Q: My fiance and I are in the process of buying a house. We met the deadline on getting our financing together in and had no problems.
The next morning, the listing broker called our Realtor and said she is refusing our mortgage commitment. As a side note, the listing agent is married to or is somehow related to the owner of the real estate brokerage that is listing the property.
Our Realtor then contacted our attorney and our loan officer and explained that seller’s Realtor stated she did not want to accept our mortgage because our down payment is a gift and she doesn’t believe we could come up with the funds for the down payment. Our Realtor asked if this was coming from the seller’s attorney and the selling Realtor stated the sellers do not have an attorney.
We know that the sellers have accepted a couple of other offers in case our finances fell through. Our attorney got proof of the funds by getting a gift letter and the receipt of deposit of the funds. Our Realtor is planning on writing a letter about the situation to the Realtor’s association or something along those lines.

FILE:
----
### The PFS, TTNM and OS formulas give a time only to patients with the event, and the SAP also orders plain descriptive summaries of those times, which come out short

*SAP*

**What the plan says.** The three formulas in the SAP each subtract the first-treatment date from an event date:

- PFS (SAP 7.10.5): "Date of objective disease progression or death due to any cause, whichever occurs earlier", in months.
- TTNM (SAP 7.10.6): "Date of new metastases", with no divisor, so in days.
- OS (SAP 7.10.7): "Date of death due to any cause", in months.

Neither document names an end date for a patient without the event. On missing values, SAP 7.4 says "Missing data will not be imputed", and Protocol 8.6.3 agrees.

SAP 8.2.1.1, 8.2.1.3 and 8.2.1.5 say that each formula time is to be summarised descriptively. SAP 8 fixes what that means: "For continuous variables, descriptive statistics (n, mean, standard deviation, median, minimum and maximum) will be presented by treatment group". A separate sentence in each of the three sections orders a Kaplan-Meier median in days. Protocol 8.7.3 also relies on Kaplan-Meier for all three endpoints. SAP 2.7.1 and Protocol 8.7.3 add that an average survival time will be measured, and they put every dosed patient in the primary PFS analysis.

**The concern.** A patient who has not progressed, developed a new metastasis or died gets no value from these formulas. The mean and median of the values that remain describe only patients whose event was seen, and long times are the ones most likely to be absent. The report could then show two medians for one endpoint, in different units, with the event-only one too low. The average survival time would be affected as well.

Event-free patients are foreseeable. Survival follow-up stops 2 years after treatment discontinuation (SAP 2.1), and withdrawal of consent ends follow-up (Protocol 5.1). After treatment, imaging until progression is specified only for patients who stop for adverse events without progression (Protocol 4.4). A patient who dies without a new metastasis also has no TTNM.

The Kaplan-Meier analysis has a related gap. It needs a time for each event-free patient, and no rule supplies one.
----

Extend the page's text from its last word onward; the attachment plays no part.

My question is there something we can do as well? Can we write a letter to someone about the situation or should we just leave it up to our Realtor to handle it?
A: What’s probably happening is that the seller has received other offers that are better than the one they accepted from you. They seem to be looking for a way to kill your deal so that they can accept one of these other offices.
You need to know what your rights are under your purchase and sale agreement. You may want to ask your attorney to write the sellers a letter informing them that you are waiving the financing contingency (because you have your financing in order) and are ready to proceed with the purchase of the home. You should also mention that should the sellers fail to sell you the property, you will pursue all legal options available to you.
What you might have done differently is made sure you were approved ahead of time for your financing. Being “preapproved” is different from being “prequalified”. When you’re preapproved, final approval for the loan rests solely on title and making sure the property appraises out in value. Your down payment cash issue would have never come up.
June 20, 2007.